"I thought girls only did that in high school," he muttered, switching on the light.
The blonde blushed and turned to face him. "Sorry. Was just looking."
The detective didn't have to be a detective to see his wife was upset. He move from beneath the covers, sitting on the edge of the bed. "What were you looking at?"
Pulling a wad of paper from her chest, she shrugged. "I don't know. I thought maybe you'd like it better if I had bigger breasts and more curves."
"Like Vera?" Ravenswood asked.
Melody glanced away.
From the moment they had come home from the scene of the jewelry store heist, Melody had been quiet and reserved—much unlike her. Ravenswood had figured something was wrong, but didn't press the issue when she said it was "nothing."
"Honey, I love you." He rose, approaching her. His hands fell on her hips. "I love your body. I love your boobs. You're gorgeous."
She glanced down, insecurity in her features. "I look like a boy."
"You look like a woman. The woman I love."
"But you find Vera attractive."
"Well, yeah, I do." He scratched his head. "You find other men attractive, don't you?"
Her face flushed red again.
Ravenswood continued. "I think I recall you once telling me that Michael was a hottie."
"Yeah, but I meant for another woman. That he'd be a good catch for someone else."
"I know. But you had to notice in order to say that." He stroked her face. "It's normal to admire beautiful forms. It's another thing to be in love and desire the whole package."
"She's hot for you."
"Yeah, and I'm hot for you. You're bright, your pretty, you're sexy, and you could kick the crap out of her in a New York minute."
She giggled and that made Ravenswood smile. He pulled her to him, kissing her deeply .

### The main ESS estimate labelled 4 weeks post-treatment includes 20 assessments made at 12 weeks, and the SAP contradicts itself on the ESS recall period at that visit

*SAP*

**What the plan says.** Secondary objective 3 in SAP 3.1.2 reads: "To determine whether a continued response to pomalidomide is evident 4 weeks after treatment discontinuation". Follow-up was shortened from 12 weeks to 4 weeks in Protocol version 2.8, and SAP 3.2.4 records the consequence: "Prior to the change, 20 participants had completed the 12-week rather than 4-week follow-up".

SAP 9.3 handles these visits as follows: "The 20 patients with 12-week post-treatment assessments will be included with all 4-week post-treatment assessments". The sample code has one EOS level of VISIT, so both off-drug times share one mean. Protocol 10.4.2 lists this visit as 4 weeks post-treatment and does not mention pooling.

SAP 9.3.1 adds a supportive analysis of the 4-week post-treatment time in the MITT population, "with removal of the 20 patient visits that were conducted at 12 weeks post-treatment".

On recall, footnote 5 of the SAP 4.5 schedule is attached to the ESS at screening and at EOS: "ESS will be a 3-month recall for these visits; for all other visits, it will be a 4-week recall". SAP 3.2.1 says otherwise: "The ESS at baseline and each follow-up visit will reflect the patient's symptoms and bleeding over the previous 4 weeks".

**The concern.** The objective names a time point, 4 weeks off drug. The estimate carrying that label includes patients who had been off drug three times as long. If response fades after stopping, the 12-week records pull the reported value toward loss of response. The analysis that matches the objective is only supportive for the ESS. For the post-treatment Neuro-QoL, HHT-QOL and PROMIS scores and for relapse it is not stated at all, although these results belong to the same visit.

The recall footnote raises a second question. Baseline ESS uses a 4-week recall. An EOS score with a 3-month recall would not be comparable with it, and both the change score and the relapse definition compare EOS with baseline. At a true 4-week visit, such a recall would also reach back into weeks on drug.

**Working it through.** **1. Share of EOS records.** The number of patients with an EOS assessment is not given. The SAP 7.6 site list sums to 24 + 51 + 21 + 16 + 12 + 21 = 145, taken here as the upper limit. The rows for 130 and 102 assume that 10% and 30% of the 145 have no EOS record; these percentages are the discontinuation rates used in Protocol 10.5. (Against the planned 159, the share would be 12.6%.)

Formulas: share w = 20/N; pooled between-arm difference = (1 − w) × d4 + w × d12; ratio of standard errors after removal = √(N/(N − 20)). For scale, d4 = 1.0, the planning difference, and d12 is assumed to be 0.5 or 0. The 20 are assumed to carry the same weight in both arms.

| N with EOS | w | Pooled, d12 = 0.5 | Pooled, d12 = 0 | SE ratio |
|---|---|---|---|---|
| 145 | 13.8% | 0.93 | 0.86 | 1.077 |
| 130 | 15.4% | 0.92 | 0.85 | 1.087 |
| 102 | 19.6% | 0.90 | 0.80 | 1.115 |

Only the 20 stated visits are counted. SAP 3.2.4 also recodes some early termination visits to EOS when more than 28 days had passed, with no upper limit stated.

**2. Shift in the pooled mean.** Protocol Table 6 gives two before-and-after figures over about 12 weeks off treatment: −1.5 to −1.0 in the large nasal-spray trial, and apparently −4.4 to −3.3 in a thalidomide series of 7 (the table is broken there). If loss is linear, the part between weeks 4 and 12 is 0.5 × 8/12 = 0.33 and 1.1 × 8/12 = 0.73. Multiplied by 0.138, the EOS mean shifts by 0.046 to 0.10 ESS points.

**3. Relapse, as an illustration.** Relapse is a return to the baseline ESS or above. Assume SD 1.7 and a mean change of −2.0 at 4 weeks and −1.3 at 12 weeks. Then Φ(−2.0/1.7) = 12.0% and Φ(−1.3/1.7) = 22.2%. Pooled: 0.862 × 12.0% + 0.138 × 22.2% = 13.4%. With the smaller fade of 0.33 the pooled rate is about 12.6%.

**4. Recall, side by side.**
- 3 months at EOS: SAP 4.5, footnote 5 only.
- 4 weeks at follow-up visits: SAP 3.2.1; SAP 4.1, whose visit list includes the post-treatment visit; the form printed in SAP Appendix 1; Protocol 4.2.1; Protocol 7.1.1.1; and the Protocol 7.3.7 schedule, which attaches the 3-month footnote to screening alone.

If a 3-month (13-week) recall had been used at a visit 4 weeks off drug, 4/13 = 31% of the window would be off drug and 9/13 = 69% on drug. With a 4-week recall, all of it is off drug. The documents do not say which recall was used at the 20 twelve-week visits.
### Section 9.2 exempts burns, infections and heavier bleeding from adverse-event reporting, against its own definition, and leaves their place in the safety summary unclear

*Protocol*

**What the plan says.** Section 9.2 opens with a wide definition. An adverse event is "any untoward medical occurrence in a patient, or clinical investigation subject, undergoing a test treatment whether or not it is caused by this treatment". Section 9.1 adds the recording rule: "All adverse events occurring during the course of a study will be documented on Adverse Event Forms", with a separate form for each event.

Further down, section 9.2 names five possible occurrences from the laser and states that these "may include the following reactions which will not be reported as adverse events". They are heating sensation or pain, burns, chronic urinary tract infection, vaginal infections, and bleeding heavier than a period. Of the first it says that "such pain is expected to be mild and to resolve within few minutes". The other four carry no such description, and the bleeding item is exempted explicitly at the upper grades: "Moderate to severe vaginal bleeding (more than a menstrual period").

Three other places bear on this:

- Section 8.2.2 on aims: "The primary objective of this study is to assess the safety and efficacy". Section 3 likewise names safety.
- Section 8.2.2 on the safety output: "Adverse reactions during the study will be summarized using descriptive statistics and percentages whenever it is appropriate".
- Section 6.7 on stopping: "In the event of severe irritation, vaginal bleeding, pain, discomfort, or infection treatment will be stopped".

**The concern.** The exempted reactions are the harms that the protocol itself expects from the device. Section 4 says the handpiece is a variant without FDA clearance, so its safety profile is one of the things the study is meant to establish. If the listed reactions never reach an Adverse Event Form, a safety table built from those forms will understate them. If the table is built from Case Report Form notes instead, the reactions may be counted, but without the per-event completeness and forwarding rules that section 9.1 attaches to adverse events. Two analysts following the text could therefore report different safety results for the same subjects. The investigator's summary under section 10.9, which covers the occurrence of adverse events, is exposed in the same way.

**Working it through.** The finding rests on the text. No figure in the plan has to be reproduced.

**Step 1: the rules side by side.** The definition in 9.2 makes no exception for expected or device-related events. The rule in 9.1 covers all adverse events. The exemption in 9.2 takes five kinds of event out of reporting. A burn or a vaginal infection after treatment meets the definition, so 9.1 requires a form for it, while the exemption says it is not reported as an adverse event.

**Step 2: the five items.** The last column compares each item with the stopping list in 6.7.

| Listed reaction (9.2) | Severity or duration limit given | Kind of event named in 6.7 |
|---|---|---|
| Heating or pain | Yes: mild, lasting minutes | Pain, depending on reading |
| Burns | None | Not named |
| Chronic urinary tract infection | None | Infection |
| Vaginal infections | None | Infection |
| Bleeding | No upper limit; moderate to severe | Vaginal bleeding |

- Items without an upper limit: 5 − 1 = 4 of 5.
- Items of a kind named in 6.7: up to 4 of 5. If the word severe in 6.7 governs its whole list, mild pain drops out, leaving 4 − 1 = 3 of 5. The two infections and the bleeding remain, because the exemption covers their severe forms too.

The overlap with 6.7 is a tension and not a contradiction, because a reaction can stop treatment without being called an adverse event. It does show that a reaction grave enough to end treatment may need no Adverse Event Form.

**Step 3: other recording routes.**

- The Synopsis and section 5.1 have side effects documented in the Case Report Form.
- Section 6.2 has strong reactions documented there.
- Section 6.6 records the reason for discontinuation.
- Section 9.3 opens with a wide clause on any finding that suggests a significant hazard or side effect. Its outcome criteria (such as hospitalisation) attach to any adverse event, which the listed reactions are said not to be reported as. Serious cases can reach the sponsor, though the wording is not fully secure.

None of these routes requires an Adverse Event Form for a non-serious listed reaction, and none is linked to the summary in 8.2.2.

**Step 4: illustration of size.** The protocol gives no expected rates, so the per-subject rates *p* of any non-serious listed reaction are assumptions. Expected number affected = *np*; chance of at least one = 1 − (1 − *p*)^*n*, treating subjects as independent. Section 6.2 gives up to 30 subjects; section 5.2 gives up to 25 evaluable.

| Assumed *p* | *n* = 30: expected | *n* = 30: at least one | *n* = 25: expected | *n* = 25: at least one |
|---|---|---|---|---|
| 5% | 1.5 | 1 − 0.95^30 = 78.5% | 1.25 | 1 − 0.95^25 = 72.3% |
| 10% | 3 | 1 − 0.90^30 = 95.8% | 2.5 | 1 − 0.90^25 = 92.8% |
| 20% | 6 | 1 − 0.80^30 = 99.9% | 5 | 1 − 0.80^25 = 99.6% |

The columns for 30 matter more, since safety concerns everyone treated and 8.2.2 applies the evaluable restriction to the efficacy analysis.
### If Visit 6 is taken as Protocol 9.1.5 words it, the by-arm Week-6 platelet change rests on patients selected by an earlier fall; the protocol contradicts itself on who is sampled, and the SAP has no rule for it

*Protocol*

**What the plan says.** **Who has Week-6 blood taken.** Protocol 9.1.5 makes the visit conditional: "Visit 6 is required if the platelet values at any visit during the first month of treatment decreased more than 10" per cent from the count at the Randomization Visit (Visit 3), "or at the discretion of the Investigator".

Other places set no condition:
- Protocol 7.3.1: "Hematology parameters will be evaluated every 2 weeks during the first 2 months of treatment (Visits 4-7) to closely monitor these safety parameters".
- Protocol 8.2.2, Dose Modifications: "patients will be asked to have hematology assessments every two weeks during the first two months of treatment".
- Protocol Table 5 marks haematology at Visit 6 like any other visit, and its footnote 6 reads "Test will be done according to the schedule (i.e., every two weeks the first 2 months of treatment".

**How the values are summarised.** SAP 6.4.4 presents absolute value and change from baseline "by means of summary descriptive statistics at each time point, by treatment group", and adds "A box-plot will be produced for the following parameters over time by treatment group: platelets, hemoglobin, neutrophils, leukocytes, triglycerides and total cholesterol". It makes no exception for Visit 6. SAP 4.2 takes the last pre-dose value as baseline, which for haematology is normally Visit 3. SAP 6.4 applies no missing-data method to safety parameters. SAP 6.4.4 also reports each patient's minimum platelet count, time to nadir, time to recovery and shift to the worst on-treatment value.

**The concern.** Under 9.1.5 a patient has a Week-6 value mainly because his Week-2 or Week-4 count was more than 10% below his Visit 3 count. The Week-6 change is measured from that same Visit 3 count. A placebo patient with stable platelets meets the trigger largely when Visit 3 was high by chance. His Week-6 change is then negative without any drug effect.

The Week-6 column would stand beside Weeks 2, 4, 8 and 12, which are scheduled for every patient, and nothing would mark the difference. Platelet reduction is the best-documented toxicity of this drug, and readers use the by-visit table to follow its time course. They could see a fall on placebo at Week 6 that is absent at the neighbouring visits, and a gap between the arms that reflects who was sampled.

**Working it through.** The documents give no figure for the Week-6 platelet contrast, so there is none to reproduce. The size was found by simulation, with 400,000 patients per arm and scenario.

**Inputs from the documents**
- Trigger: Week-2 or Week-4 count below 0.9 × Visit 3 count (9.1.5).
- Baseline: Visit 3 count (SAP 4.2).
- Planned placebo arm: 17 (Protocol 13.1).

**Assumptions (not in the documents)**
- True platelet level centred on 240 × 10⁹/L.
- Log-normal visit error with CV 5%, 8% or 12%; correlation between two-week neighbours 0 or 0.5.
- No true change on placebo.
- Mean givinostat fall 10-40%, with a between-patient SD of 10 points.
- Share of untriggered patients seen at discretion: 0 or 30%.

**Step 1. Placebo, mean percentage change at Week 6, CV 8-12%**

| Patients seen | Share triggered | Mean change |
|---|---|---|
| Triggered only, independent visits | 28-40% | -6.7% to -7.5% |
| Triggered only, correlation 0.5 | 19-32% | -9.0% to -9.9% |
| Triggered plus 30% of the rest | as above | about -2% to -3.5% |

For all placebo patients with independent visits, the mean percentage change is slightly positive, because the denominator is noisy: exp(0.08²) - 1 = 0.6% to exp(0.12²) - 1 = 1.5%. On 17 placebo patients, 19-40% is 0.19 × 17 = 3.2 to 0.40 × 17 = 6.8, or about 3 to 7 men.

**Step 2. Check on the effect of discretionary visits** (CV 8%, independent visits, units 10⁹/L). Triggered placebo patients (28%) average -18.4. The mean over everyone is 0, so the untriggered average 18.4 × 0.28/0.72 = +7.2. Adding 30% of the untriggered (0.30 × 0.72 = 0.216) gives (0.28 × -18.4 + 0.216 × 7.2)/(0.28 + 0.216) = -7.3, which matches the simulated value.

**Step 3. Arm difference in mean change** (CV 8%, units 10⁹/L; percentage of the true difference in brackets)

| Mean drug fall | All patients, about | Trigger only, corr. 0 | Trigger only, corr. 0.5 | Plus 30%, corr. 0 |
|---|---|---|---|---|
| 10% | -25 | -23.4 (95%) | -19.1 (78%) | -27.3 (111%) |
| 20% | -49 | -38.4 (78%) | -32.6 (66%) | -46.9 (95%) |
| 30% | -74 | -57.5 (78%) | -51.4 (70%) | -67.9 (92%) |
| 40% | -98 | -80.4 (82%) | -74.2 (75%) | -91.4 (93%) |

Melody leaned into the man's lips, her hands rubbing his back. Pushing away, she sighed. "I'm not normally like this. I don't know why she drives me so crazy."
"I don't know, either. But does it make you feel better to know that I kinda like seeing you jealous? I mean, I always worry it'll be the other way around, that you'll feel I'm too old and you'll want to run off with some younger, more handsome guy."
"Why would you think that?"
Ravenswood raised a challenging eyebrow.
"Well, that's not gonna happen," his wife whispered.
"Right, and me and Vera isn't gonna happen either, okay?"
Melody smiled and nodded. "All right." It was her turn to kiss him. When she pulled away again, she gave him a hungry look. "You know, I got the new issue of CosmoGal yesterday. There's some great tips for lovers in there. Wanna try some out?"
Feeling wiped out from crimefighting, Ravenswood considered passing, but instead nodded. He didn't want her to start thinking of him as 'too old' already. "All right," he agreed.
The doubtfulness left Melody's eyes—once again she was the confident woman he knew and loved. "Maybe I'll show you some tricks like Vera showed that police officer."
"That was what I was hoping," the detective chuckled as he turned out the light.